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Affirmative Action

4. Jurisdiction

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About this Lecture


In this module, we consider the argument that affirmative action should be declared unconstitutional on the grounds that such programmes do not fall under the jurisdiction of the federal government. In particular, we focus on: (i) the carefully-balanced relationship between individual states and the federal government, and the general belief that the federal government should interfere as little as possible in the internal affairs of individual states; (ii) the United States as a common law jurisdiction, and (consequently) the extent to which judges can themselves develop law in their judgements; (iii) the concept of ‘judicial activism’, in which (as critics would define it) judges stretch the literal meaning of the law in order to pursue a particular political or social agenda; and (iv) two more cases related to affirmative action – Wards Cove Packing Co. v. Atonio (1989) and Adarand Constructors, Inc. v. Peña (1995).


In this course, Dr Matthew Williams (University of Oxford) explores the concept of ‘affirmative action’ in the United States through the question ‘Why have critics asserted that affirmative action should be declared unconstitutional?’ In the first module, we introduce the question itself, before looking in more detail at the history of race relations in the United States and the idea of “unconstitutionality”. After that, in the second module, we think about why the judiciary is the only branch of government in the United States with the power to declare something “unconstitutional”, and how the Supreme Court obtained these powers. In the following four modules, we outline four potential arguments that critics of affirmative action have used to question its constitutionality – first, on the grounds of basic principles of political philosophy such as liberty and natural justice; second, on the grounds that the Supreme Court does not have the jurisdiction to enforce affirmative action; third, on the grounds that federally-enforced affirmative action is no longer needed; and fourth, on the grounds that the ends of affirmative actions are unacceptably vague. Finally, in the seventh module, we provide a brief recap of the question that we were considering and the different arguments that we considered in trying to answer it, before moving on to suggest some avenues for further reading.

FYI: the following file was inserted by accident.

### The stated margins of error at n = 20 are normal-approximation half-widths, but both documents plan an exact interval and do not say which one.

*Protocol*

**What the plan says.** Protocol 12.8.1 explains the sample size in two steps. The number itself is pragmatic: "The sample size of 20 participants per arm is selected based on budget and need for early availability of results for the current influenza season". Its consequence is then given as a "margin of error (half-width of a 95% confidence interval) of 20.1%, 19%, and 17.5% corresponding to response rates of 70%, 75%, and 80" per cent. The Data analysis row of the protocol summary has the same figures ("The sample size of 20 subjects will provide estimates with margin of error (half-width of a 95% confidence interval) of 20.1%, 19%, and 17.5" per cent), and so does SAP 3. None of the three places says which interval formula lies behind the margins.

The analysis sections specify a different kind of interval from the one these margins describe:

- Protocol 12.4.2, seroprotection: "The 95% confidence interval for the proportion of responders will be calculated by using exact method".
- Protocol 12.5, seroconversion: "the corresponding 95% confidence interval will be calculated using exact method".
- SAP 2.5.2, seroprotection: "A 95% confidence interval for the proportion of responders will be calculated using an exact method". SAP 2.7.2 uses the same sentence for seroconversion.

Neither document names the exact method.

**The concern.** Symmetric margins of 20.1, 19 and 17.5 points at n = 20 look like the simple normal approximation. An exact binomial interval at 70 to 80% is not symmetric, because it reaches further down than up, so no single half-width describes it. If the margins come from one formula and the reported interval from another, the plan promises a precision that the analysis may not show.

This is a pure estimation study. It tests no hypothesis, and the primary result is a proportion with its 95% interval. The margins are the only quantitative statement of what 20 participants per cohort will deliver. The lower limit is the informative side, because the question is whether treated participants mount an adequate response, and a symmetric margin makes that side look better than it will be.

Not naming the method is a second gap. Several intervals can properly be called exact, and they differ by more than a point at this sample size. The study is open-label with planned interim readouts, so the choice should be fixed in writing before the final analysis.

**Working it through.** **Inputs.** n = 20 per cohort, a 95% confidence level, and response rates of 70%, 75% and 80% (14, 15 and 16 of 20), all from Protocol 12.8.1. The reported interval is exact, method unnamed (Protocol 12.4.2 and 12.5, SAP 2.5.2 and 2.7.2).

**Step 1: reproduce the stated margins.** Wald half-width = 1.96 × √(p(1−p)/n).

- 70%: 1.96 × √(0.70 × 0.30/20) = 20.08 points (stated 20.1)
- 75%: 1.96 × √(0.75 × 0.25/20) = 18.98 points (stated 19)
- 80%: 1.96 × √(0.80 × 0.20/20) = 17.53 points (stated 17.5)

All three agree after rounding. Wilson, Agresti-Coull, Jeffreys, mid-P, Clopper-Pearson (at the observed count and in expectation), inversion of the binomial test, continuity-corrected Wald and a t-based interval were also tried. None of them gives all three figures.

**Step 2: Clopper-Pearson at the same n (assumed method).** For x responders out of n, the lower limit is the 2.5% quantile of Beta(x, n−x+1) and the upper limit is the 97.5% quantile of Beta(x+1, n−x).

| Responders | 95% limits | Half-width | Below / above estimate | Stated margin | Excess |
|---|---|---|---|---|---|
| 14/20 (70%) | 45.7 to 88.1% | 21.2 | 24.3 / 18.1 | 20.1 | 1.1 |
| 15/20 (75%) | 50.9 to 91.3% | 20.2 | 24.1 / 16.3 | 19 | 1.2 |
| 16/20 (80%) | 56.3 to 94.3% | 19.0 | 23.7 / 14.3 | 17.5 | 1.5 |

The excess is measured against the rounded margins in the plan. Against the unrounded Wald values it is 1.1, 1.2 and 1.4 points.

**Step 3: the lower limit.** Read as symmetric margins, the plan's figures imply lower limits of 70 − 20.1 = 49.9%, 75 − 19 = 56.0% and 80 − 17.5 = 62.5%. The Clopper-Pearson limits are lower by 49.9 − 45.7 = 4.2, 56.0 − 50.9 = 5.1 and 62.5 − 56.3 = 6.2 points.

Dr Matthew Williams is Access and Career Development Fellow at Jesus College, Oxford. His research focuses on the the language of politics, especially how the language of legislation has changed over the previous century. His recent publications include How Language Works in Politics: The Impact of Vague Legislation on Policy (2018).

Cite this Lecture

APA style

Williams, M. (2020, December 30). Affirmative Action - Jurisdiction [Video]. MASSOLIT.

MLA style

Williams, M. "Affirmative Action – Jurisdiction." MASSOLIT, uploaded by MASSOLIT, 30 Dec 2020,